M. excelsa ‘Midas’ [22] 1988 Red William (Bill) Robertson Reverse-variegated cultivar from Australia, but slightly unstable (can revert to non-variegated status)
M. excelsa ‘Mini Christmas’ [7] - Red Low growing cultivar from Australia, grows to around 1m tall.
M. excelsa ‘Moon Maiden’ [6] 1988 Sulphur yellow Duncan & Davies Light grey-green foliage. Sourced from M. excelsa ‘Aurea'.
M. excelsa ‘Mt Maunganui’ [6] 1993 Red Lyndale Nurseries Sourced from Pitau Road, Mount Maunganui. Source tree of significance to Ngāi Te Rangi iwi, where several Māori skeletons were found at its base.
M. excelsa ‘Octopussy’ [7] 2004 Red Naturally Native NZ Plants Auckland Weeping growth habit. Sometimes available as a standard.
M. excelsa ‘Ohope’ [6] - Red Duncan & Davies [7] Variegated form. Green leaves with cream margins.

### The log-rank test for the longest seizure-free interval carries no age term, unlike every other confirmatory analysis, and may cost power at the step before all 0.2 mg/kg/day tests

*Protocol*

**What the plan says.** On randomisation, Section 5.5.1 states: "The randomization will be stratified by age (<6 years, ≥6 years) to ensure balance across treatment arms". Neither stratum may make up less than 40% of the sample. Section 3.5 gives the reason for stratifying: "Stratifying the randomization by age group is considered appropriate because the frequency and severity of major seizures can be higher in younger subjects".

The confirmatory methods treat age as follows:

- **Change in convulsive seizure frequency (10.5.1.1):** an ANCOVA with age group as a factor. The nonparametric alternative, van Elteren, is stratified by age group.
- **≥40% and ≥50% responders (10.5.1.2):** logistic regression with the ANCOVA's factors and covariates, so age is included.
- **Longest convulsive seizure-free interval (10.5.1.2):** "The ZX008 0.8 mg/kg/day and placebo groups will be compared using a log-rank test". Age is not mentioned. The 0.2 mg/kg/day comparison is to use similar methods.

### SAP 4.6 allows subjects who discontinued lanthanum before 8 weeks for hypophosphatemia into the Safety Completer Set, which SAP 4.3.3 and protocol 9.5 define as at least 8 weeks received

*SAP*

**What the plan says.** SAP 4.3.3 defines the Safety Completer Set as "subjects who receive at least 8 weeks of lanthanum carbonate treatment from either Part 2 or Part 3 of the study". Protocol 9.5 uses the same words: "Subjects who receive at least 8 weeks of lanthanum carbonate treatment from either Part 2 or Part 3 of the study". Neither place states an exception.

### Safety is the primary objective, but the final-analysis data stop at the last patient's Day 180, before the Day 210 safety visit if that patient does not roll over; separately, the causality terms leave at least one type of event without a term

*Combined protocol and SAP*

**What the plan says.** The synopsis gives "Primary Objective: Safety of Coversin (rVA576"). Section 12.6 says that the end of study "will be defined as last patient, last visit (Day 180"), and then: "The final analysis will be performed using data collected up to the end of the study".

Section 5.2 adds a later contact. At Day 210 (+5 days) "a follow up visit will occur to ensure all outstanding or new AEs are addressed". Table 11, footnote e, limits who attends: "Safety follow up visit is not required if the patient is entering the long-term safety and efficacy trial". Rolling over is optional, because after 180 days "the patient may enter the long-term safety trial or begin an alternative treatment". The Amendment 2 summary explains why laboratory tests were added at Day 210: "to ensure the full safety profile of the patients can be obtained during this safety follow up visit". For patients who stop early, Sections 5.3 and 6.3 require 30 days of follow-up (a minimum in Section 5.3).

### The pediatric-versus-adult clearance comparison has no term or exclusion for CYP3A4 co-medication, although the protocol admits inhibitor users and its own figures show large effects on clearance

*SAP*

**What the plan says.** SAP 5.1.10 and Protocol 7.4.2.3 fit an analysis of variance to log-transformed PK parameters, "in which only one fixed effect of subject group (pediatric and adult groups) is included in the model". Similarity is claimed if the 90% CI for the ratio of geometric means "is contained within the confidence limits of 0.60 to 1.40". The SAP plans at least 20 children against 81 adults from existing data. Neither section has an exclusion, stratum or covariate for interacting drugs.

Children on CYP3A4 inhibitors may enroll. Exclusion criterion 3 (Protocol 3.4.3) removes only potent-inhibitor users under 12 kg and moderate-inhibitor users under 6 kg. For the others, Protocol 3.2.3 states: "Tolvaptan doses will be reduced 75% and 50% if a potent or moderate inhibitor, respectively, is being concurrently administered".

M. excelsa ‘Parnell’ [6] early 1970s Red Graeme Platt Very large and widely spreading tree. Sourced from Parnell Rose Gardens, Auckland.
M. excelsa ‘Pink Lady’ [6] 1988 Melon Pink Duncan & Davies Small upright tree with compact flower heads.
M. excelsa ‘Plus Four’ [6] 2002 Bright Red Graeme Platt Upright growth habit. Sourced from Awhitu Golf Course, Auckland.
M. excelsa ‘Pouawa’ [6] - - Graeme Platt / Rob Bayly Long-lasting flowers. Sourced from north of Gisborne.
M. excelsa ‘Rangitoto’ [6] mid-1980s Dark Red Tom Johnson / Dawn Nurseries Upright, smallish tree. Sourced from Te Atatū, Auckland from a plant originally sourced on Rangitoto Island.
M. excelsa ‘Royal Flame’ [6] 1988 Deep-crimson Jim Rumbal / Duncan & Davies Upright tree, flowers have contrasting yellow anthers. Sourced from Waitara West Marine Park.
M. excelsa ‘Scarlet Pimpernel’ [6] 1976 Scarlet Felix Jury / Duncan & Davies Small, compact growth. Suitable for containers & patios. Sourced from Princess Street, Waitara.